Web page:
Congressional Sports Betting Hearing Postponed Due to ‘Scheduling Complications’

Posted on: June 20, 2018, 08:17h. 

Last updated on: June 20, 2018, 11:49h.

A rumored sports betting hearing held by the US Senate Judiciary Committee has been postponed due to scheduling conflicts.

sports betting laws Congress PASPA
Sports betting could become a topic of discussion at a Senate Commerce Committee hearing in the near future. (Image: Commerce Committee/AP/

ESPN’s David Purdum, who covers all things sports betting and gambling for the network, was first to report the meeting, as well as its postponement. In a tweet, Purdum said the sports betting hearing “was on the calendar for Tuesday (June 26),” but “has been postponed due to scheduling complications in unrelated policy areas.”

Last month, the Supreme Court of the United States (SCOTUS) repealed the longstanding federal sports betting ban in a 6-3 decision. The majority found that the Professional and Amateur Sports Protection Act (PASPA) violated interpretations of the Tenth Amendment, specifically anti-commandeering rules that mandate the US government cannot force some states to adhere to laws others are not bound.

The Senate Judiciary Committee has yet to reschedule the sports betting hearing. The Senate Commerce Committee is also rumored to be mulling a discussion on the topic.

NFL Appeal

As numerous states across the country look at legalizing sports betting, Congress is expected to review the gambling activity. Prior to last month’s SCOTUS repeal, only Nevada was permitted to offer full-fledged sports betting due to a PASPA exclusion granted to the state.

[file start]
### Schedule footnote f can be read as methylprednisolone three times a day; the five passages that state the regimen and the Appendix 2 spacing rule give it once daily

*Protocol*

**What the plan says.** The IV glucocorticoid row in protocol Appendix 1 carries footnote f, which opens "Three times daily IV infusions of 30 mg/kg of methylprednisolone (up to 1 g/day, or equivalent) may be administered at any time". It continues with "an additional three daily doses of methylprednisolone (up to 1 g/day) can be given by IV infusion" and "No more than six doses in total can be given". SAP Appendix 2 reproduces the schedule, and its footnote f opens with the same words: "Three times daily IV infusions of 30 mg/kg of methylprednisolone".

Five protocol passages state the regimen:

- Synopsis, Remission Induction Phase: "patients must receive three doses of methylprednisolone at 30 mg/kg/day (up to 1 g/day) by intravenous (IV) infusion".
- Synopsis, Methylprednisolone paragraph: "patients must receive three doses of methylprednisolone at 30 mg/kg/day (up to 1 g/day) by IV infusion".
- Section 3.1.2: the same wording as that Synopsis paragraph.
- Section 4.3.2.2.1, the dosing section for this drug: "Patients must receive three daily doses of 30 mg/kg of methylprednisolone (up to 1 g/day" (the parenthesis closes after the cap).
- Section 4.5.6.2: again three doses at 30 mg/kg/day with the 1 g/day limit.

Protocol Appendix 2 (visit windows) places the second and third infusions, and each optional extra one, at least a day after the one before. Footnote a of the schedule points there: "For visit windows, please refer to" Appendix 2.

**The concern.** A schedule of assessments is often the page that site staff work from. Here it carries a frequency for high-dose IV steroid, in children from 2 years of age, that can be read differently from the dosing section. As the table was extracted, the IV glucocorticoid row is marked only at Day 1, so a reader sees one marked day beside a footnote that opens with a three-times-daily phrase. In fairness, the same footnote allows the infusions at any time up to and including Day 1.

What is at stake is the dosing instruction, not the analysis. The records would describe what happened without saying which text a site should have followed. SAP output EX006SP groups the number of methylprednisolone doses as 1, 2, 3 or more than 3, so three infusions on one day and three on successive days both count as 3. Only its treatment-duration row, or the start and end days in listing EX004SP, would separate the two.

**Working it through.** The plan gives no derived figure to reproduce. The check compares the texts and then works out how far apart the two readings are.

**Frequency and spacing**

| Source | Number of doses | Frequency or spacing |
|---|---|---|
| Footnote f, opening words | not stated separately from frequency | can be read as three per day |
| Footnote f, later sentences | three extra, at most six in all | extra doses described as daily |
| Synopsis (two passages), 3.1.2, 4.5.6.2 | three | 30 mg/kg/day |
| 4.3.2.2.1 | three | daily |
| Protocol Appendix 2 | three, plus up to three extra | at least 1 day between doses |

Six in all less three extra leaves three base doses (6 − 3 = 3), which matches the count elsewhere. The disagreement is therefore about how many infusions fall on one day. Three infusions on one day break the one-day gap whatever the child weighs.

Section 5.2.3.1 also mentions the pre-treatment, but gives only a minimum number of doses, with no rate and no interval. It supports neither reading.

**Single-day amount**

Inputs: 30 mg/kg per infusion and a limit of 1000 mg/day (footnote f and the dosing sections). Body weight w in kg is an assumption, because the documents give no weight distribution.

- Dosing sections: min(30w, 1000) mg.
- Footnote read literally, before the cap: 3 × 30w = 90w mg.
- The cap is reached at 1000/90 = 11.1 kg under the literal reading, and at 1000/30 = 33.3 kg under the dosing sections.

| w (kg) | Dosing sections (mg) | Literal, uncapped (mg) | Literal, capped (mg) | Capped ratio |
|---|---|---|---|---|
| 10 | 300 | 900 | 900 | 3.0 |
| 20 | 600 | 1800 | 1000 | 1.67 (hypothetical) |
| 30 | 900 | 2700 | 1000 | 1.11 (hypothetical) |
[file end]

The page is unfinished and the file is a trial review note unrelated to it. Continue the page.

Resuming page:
Delaware and New Jersey have since legalized sports betting at their casinos and horse racetracks.

The NFL, which was the lone “big four” sports league that remained adamantly opposed to sports gambling, has called on Congress to craft nationwide regulations to govern sportsbooks. NFL Commissioner Roger Goodell wants federal lawmakers to “enact uniform standards” and “commonsense legislation.”

Goodell detailed four “core principals” comprised of consumer safeguards, content and intellectual property protections, granting fans access to reliable data, and giving law enforcement adequate resources to monitor sports betting.

Purdum says the NFL was one of five invited guests to the canned congressional hearing. American Gaming Association President Geoff Freeman was also said to have been invited to testify before the committee.

Congress Intervention

Senator Orrin Hatch (R-Utah), one of the four PASPA authors, said in the wake of the bill’s repeal that he would soon introduce new legislation to regulate sports betting on the federal level. ESPN reports that the longtime senator is working closely with the NFL.

The problems posed by sports betting are much the same as they were 25 years ago,” Hatch said after PASPA’s repeal. “But the rapid rise of the internet means that sports betting across state lines is now just a click away.”

Hatch is thought to be examining ways to strengthen the Sports Bribery Act, a federal bill passed in 1964 that details consequences for fixing athletic events. The law specifies that “whoever carries into effect, attempts to carry into effect, or conspires with any other person to carry into effect any scheme in commerce to influence, in any way, by bribery any sporting contest, with the knowledge that the purpose of such scheme is to influence by bribery that contest, shall be fined … or imprisoned.”

Hatch is a member of the Senate Judiciary Committee.